By Dan Gettinger
The Washington Post reported on Tuesday that, over the past month, the U.S. government has cut back on the number of drone strikes before peace talks begin between the Pakistani government and the Pakistani Taliban (TTP). According to unnamed American officials quoted by the Post, the Pakistani government requested a hold on the strikes in order to avoid endangering the peace talks, which were set to begin on Tuesday. According to the Bureau of Investigative Journalism, January was the first month in two years to go by without a single American drone strike. The previous known strike occurred on December 25, 2013, when at least three militants were killed.
The last attempt by Pakistan to engage in negotiations with the Taliban was derailed by an American drone strike on November 1, 2013, which killed TTP leader Hakimullah Mehsud. In response to a string of drone strikes and the resulting breakdown of peace talks, massive protests erupted around Peshawar, Pakistan, led by opposition leader Imran Khan. The protests, which expanded to other cities across Pakistan, lasted for weeks and blocked NATO supply trucks from reaching Afghanistan. According to Karen DeYoung and Greg Miller at the Post, the curtailment of drone strikes in Pakistan over the past month is an attempt to rebuild the fragile ties with Prime Minister Nawaz Sharif.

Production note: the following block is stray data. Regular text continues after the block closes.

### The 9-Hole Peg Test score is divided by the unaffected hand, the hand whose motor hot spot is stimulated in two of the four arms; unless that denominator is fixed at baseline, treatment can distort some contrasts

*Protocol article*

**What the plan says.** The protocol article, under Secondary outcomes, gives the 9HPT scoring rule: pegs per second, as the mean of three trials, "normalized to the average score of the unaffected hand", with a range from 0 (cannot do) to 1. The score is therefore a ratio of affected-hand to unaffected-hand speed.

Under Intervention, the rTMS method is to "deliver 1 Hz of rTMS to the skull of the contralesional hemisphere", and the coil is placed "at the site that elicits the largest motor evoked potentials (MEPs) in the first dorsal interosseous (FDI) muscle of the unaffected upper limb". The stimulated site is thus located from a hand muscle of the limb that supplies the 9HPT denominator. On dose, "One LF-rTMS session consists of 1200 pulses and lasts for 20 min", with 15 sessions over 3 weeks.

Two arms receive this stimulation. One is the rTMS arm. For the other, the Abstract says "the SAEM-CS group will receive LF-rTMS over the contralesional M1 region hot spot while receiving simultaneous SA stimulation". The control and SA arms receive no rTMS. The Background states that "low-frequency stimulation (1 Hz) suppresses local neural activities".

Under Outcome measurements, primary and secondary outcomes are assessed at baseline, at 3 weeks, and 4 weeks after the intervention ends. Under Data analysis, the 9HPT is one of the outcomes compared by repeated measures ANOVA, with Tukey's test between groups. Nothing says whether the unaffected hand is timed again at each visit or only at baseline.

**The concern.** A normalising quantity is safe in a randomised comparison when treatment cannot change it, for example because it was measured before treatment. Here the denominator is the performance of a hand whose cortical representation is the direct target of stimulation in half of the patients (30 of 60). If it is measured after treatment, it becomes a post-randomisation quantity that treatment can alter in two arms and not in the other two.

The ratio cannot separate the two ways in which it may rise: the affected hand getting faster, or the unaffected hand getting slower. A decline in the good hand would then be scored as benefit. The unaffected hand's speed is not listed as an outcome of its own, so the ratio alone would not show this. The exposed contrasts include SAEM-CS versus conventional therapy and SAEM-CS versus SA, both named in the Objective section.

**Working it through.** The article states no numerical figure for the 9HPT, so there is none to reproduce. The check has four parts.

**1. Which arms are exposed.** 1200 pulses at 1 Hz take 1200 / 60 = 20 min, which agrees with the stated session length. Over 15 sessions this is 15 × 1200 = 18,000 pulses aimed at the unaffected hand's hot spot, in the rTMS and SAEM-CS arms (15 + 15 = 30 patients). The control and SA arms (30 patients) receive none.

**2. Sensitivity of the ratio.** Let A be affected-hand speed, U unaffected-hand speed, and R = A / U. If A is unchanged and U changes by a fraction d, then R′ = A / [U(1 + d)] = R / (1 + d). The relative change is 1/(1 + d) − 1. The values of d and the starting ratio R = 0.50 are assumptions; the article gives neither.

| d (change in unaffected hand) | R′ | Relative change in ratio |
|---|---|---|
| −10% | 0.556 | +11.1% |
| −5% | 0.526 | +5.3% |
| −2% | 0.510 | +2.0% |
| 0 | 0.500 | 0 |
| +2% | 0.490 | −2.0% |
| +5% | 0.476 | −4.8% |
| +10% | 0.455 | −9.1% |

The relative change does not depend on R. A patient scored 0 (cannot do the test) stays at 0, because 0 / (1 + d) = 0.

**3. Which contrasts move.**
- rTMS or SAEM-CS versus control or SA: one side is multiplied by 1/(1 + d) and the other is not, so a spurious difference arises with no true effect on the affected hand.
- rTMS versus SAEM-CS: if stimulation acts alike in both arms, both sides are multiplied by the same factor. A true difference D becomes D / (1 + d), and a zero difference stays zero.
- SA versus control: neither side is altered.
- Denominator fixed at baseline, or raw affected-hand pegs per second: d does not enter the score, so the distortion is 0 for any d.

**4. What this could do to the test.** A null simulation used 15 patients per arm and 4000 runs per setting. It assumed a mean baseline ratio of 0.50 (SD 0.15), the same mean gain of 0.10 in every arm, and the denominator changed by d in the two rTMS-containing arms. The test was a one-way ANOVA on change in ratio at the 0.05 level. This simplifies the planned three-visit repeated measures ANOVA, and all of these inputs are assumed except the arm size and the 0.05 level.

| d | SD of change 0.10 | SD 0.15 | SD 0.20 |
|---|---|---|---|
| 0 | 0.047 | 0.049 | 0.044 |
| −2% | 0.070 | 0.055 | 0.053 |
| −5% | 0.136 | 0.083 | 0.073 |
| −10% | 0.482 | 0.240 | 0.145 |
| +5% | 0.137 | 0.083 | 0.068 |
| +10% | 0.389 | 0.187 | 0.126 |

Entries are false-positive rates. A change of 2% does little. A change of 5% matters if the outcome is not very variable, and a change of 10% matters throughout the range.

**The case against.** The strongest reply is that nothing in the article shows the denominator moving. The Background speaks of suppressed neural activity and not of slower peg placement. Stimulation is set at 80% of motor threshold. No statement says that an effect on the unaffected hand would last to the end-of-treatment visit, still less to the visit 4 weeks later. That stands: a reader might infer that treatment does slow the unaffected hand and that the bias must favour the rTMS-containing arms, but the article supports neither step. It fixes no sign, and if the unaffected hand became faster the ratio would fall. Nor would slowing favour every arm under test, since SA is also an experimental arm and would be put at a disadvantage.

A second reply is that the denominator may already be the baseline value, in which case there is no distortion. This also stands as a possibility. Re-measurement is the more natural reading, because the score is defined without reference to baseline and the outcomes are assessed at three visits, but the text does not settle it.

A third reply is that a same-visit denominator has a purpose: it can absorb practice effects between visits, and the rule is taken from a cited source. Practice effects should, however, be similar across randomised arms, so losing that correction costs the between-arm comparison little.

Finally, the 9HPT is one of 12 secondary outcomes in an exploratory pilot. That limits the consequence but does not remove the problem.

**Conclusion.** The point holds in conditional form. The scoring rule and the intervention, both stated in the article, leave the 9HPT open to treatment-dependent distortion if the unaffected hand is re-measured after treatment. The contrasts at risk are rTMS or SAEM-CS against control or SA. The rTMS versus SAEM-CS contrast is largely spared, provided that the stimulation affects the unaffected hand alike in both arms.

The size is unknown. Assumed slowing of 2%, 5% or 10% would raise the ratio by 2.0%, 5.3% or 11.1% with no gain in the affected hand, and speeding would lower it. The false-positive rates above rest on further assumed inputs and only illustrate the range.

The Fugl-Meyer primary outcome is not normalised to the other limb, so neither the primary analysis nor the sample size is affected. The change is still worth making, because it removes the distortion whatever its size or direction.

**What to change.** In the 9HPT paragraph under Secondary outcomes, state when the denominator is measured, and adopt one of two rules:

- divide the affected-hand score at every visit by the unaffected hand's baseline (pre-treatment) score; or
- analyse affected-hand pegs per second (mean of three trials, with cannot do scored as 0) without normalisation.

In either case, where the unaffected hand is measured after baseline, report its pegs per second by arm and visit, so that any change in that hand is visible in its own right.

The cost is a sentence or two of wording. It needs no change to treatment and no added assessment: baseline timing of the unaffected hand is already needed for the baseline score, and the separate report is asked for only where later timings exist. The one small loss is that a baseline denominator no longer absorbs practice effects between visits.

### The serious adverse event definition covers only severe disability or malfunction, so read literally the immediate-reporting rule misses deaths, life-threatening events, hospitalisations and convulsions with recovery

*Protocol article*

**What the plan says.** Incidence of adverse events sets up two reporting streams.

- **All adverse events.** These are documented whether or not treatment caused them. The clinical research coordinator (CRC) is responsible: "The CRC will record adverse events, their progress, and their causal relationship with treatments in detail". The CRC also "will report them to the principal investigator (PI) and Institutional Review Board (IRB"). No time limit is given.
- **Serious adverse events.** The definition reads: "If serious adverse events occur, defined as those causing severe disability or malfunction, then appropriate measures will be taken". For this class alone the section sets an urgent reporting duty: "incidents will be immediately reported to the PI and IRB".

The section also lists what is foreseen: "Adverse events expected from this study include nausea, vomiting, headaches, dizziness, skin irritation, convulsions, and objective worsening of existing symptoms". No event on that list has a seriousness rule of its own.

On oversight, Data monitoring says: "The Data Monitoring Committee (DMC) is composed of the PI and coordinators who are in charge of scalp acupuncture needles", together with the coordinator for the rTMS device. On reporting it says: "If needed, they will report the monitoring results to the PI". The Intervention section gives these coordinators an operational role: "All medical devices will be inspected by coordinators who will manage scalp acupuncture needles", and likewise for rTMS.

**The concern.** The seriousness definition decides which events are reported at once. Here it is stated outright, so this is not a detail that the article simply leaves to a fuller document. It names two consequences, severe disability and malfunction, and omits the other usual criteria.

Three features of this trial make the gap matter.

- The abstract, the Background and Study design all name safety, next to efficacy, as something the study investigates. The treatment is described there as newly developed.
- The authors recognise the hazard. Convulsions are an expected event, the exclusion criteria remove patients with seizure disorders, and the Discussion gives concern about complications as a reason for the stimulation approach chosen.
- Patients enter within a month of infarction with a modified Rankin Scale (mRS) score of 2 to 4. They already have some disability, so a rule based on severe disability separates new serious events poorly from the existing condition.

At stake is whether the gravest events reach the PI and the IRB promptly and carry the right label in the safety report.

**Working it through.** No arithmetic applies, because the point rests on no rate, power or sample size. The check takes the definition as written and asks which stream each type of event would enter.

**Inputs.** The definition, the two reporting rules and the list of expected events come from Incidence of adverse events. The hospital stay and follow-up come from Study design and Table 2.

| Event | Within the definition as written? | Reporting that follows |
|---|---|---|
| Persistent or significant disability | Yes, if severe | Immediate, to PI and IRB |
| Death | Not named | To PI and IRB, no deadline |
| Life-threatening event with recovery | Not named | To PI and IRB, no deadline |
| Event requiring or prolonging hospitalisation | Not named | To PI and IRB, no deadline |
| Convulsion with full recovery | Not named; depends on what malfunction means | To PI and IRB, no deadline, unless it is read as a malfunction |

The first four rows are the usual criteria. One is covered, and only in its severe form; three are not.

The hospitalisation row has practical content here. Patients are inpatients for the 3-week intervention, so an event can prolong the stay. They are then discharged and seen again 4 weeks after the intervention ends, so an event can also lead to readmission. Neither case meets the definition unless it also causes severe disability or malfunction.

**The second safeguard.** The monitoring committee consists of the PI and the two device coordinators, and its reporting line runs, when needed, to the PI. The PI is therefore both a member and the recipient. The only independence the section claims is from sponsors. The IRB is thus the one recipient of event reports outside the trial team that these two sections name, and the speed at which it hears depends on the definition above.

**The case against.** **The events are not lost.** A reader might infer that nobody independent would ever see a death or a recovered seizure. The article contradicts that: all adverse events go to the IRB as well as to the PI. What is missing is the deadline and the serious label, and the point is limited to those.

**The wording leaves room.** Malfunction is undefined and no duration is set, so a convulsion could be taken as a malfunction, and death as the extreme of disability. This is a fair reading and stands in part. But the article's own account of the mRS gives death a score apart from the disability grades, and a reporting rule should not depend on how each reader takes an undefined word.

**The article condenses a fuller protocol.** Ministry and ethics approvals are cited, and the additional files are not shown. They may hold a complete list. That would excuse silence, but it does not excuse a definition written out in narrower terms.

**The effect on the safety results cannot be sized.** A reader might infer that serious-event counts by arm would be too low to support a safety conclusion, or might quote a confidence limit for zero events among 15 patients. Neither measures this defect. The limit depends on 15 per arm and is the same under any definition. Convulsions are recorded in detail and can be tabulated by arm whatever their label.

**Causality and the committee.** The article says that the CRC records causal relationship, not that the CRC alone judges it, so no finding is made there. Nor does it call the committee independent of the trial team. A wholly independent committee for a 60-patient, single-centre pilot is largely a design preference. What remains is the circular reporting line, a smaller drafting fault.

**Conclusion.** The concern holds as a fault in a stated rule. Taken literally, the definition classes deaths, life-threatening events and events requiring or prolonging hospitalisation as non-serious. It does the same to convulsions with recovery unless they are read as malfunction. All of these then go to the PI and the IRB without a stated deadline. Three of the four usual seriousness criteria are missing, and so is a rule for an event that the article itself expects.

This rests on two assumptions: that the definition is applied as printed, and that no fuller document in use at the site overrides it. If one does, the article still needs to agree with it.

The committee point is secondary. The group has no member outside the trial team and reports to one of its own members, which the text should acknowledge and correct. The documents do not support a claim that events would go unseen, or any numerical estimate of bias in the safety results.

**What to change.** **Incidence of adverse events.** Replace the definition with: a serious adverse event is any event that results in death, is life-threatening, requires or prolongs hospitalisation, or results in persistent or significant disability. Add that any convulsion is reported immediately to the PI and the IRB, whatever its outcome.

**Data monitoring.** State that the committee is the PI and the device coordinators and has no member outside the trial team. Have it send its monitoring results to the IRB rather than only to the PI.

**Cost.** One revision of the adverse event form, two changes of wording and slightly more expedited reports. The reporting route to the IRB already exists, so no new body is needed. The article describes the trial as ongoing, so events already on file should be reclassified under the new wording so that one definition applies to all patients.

The future of U.S. targeted killing operations in Pakistan is in a precarious position. On the one hand, American intelligence agencies are worried that, if the United States were to completely withdraw from Afghanistan by the end of the year, they might lose the airfields which house the Predator and Reaper drones. On the other hand, President Obama is facing criticism from Congress over the limits he imposed on drone strikes in the May 23, 2013, speech at the National Defense University. After a hearing on global threats on Tuesday, Rep. Mike Rogers (R-Mich.), the chairman of the House Intelligence Committee, told reporters that the restrictions have led to “missed opportunities that I believe increased the risk of the lives of our soldiers.”